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Goal 1: An active humanitarian movement

Connecting those who can lend a hand with those who’d like a hand.

More than 500 teams from netball, dodge ball, rugby, esports, boxing and other sports signed up to our Beat Loneliness campaign. With their help, we reached 45,000 people to tackle a problem that affects one in four Australians. Photo: Thinkerbell.

Goal: Build an inclusive, diverse and active humanitarian movement based on voluntary service

2.5 million people, reflecting the diversity of our community, take voluntary humanitarian action with us to help others

50% (of 2.5 million) are self-organising and leveraging our knowledge, expertise, and evidence to advocate for and help others

Australians trust and respect Australian Red Cross

We worked on making volunteering easier right now, but also planned for what it will look like in the future. We see Red Cross as a way for people to act on the issues they care about, beyond the boundaries of our current services and structures.

To deliver the change we want to see and connect with Australians, we need to be trusted and respected, a source of deep humanitarian expertise and the catalyst for a humanitarian movement in Australia. 

Making volunteering easier right now

We’ve been building a better experience for volunteers. We began establishing volunteering and mobilisation hubs in every state and territory and established a volunteering web page that connects people to the right role in just four steps. It’s also easier to connect with Red Cross at a grassroots level with new branch, regional office, university club and volunteer team Facebook pages.

Getting ready for volunteering 3.0

We want to explore how emerging technology can help meet needs in our communities and make it easier for people to take action. 

Our inaugural Humanitech Summit in February 2018 explored the intersection of humanitarian action and emerging technologies such as artificial intelligence, blockchain and voice recognition; for example, whether digital ID can make it simpler to transfer a volunteer’s credentials between organisations.

Our partnership with Swinburne University’s Social Innovation Research Institute has led to a world-first social connection model, to better understand what healthy social connections mean for individuals and communities. 

We established a collective-impact working group with corporate and sector partners to transform workplace volunteering. Our partners want their staff to take meaningful action on community issues that matter to them. 

Helen and Joyce were forced to flee their homes when fires threatened the Victorian town of Cobden in March 2018. They spent the night providing psychological first aid to their neighbours in an evacuation centre. They spent the next day making sure families had clothes, toys and food. This is what community spirit looks like. Photo: Australian Red Cross/Zayne D’Crus.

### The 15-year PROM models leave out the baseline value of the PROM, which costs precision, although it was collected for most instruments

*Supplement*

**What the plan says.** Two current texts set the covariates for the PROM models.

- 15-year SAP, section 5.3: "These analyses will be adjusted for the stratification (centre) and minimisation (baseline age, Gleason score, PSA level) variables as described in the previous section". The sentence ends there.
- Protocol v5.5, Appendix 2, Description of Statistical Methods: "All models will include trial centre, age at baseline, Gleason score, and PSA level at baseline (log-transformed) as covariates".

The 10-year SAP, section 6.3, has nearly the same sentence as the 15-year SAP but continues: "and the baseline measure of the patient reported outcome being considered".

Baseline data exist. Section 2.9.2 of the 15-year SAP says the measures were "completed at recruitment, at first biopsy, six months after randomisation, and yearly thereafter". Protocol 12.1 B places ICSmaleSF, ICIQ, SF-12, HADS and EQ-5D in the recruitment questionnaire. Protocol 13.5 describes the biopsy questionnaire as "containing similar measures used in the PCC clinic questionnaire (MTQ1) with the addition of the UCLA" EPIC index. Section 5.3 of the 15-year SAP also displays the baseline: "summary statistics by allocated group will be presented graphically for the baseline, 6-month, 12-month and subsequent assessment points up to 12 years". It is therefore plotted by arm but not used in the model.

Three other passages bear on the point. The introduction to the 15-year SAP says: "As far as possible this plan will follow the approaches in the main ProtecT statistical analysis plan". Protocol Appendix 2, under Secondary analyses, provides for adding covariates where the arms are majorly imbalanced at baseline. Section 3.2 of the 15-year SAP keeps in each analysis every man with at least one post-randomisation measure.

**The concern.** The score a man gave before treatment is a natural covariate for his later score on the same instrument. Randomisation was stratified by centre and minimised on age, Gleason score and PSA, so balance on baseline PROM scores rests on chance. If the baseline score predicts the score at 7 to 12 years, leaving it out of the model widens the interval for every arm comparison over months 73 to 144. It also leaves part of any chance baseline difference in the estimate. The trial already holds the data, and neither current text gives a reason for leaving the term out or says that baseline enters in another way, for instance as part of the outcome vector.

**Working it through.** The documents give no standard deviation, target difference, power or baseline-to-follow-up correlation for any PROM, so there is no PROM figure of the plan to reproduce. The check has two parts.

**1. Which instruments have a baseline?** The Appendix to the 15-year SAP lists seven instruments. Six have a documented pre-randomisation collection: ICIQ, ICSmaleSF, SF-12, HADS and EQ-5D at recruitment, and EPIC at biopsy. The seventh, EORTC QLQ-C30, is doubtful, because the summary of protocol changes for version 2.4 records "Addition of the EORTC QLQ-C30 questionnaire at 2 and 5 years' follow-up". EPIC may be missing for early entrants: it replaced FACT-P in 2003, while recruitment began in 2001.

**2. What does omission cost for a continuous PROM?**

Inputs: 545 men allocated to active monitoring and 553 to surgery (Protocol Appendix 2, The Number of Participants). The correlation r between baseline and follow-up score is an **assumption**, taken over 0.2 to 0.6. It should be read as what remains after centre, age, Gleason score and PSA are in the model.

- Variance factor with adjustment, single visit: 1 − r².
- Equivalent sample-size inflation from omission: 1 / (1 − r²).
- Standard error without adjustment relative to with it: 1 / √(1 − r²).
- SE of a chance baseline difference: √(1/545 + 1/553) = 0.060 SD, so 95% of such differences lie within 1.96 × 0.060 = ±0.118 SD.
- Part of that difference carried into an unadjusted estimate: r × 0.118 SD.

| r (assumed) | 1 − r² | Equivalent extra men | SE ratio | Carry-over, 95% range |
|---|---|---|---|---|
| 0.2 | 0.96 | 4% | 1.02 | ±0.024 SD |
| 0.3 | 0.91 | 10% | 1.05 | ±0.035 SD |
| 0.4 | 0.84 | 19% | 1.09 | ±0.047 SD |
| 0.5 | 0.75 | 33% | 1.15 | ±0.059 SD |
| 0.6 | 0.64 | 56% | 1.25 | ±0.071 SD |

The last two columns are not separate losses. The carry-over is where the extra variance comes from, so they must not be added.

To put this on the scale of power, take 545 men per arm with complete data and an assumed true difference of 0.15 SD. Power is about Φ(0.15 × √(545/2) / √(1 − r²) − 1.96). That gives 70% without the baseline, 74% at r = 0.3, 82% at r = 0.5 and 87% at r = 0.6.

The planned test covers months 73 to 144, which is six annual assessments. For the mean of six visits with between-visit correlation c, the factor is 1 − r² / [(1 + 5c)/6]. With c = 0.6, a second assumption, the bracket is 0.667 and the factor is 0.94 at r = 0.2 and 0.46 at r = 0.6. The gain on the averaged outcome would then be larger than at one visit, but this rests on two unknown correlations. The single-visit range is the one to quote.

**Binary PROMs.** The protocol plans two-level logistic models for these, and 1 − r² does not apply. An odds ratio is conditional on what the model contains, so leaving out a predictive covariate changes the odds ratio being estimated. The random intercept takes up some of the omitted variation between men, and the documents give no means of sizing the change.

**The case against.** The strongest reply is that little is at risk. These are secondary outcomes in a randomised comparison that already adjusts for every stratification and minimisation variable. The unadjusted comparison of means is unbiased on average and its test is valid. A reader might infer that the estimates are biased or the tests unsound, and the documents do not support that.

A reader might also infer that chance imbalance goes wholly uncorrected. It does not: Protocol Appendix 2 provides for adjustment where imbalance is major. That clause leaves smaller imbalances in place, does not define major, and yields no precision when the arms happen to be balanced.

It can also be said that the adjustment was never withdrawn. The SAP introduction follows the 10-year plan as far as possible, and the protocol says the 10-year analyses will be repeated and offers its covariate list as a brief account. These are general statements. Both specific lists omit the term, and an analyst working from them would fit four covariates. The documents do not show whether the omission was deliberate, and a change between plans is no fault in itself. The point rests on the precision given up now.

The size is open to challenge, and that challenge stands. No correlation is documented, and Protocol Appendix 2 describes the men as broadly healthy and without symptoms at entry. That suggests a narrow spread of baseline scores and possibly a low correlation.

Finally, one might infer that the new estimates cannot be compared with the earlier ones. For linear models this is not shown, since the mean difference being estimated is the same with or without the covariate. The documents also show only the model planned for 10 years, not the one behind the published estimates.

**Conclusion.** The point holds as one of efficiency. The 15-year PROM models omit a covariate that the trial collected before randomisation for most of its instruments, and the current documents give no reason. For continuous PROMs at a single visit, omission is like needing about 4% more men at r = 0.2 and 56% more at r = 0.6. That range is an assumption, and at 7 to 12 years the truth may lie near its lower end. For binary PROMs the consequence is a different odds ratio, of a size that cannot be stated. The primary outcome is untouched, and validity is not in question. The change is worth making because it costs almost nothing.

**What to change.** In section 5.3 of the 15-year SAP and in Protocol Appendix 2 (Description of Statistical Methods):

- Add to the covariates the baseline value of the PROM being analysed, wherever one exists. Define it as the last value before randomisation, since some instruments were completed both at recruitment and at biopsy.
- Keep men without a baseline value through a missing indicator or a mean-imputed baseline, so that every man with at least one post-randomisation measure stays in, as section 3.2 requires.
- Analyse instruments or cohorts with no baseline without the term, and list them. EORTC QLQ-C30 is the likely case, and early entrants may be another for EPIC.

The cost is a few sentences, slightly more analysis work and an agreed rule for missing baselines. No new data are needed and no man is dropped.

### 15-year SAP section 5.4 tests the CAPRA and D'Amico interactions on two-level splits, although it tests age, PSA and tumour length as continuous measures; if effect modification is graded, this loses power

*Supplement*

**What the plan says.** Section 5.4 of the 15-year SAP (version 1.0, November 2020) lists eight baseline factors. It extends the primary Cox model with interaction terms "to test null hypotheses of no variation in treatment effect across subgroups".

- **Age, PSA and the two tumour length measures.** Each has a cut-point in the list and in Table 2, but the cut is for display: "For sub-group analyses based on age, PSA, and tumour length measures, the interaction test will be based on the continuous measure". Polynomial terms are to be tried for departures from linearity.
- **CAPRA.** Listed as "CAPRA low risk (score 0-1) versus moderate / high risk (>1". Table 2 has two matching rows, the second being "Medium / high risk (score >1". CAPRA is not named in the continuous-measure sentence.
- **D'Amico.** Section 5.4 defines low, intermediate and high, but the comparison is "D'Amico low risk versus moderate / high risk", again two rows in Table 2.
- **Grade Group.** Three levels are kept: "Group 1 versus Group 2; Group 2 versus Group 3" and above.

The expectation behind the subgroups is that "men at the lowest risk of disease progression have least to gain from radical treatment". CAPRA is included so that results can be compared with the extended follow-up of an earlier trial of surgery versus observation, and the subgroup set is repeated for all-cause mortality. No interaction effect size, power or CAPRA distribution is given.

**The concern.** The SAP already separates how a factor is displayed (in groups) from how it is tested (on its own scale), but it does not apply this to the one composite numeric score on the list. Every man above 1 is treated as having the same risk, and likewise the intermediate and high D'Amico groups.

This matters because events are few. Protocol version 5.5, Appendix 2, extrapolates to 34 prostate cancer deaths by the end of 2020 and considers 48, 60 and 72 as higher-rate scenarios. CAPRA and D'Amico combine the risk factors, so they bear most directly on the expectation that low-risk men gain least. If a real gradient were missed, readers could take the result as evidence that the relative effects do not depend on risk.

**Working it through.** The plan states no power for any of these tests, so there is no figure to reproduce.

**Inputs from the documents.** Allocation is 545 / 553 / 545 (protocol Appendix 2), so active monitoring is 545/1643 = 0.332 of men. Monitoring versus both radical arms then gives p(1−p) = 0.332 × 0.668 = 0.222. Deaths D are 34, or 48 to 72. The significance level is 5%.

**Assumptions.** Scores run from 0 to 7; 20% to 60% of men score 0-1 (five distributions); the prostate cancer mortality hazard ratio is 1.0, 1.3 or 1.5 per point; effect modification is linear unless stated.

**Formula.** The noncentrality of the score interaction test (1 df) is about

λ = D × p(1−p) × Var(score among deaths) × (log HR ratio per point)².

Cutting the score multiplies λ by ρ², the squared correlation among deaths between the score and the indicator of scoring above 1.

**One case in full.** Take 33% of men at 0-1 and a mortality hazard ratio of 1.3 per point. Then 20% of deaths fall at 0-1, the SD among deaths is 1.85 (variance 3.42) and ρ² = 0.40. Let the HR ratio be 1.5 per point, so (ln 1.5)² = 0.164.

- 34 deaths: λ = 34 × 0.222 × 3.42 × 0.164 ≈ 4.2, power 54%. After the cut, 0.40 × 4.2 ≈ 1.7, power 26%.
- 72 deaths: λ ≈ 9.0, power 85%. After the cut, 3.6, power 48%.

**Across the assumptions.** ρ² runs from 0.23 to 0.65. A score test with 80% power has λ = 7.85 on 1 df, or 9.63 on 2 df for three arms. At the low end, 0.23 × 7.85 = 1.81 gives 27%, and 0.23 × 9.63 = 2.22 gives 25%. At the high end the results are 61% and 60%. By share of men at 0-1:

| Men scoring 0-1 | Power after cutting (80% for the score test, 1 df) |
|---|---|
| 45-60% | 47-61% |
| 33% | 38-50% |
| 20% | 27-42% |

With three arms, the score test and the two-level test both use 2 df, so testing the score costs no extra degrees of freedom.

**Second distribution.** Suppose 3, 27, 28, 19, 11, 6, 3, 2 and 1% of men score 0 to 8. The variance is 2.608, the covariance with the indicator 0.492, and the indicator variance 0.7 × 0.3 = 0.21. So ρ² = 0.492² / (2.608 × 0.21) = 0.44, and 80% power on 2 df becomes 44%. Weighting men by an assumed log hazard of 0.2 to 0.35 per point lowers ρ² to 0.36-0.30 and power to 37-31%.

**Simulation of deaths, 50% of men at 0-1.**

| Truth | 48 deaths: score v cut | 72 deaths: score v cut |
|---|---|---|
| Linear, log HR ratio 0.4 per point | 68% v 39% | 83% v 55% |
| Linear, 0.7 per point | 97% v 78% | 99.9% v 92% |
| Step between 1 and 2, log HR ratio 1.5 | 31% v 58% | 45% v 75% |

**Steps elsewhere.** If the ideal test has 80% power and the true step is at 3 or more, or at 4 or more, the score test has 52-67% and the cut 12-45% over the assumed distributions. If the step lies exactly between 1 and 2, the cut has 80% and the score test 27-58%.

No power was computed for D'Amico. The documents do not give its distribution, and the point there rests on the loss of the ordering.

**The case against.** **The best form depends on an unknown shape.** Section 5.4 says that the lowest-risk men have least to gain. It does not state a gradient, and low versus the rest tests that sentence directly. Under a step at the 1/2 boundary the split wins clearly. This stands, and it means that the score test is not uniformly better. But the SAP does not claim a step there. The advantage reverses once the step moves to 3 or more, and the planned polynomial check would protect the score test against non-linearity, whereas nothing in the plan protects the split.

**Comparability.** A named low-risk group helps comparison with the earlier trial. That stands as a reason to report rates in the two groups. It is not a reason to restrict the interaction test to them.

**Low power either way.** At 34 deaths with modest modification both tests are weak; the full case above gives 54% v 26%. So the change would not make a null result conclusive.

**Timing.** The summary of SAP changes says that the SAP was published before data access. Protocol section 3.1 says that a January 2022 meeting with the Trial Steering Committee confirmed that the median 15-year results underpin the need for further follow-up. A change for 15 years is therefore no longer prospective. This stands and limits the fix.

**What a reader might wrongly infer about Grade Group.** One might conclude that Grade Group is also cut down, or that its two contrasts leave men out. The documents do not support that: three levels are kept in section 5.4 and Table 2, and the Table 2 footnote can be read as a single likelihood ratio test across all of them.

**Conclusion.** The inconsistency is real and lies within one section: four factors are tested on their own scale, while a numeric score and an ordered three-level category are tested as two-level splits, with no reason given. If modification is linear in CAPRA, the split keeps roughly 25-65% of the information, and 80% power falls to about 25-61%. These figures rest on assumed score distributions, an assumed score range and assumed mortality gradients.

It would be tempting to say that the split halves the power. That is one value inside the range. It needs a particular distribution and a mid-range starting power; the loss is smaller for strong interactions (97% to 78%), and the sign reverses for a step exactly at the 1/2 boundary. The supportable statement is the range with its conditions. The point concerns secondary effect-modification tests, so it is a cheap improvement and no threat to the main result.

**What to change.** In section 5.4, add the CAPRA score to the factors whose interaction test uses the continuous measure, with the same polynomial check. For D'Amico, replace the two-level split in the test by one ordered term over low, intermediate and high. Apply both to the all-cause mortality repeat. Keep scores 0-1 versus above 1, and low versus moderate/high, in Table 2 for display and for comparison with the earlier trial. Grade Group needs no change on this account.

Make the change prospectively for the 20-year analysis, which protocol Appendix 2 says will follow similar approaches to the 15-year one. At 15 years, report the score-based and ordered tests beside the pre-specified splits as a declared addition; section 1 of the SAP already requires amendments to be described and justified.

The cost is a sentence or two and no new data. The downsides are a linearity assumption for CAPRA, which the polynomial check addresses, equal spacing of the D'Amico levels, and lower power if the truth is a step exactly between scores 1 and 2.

Maintaining trust and respect 

Red Cross was ranked 19 on the AMR Charity Reputation Index, which measures the overall reputation of charities in areas such as services, innovation, governance and cost management. Although we dropped five places, our score remained virtually steady at 84.2 and is considered by AMR as excellent. 

Our own brand research shows that trust and respect measures remain strong, and that 36% of Australians would consider donating to Red Cross. We also recruited a new Customer Experience team to help create a deeper connection with those who support us.

We relaunched our website to make it easier for people to take action or get help. Additionally, we continued to roll out the ‘Trust Initiative’ – a project to ensure the information we are trusted with remains private and secure – by making technical and process improvements and training over half of our staff on data security.

What we learned

It takes a team to beat loneliness

This year we tried something different to combat loneliness – a problem facing one in four Australians. We asked sports teams across the country to do something simple: jump online, get a free sporting kit and change their team’s name to ‘Loneliness’ – making them the team to beat in every competition.

The campaign was measured by scale, action and value. In terms of scale, we recorded 3,827,954 impressions across digital channels and reached 45,000 people. Our target for action was 200 teams to join the campaign. But teams like Legacy Esports pitched in enthusiastically, as did rugby, dodgeball, netball and many other sports – 509 teams and more than 5,000 people in total. 

Participants fed back their rationale for joining: alignment with their personal experience, desire to support others in their team, and a belief in the cause. The #BeatLoneliness jerseys were also a significant draw.

We are still measuring the campaign’s value; however the reach and action results indicate a wide exposure to issues of loneliness, isolation and social connection.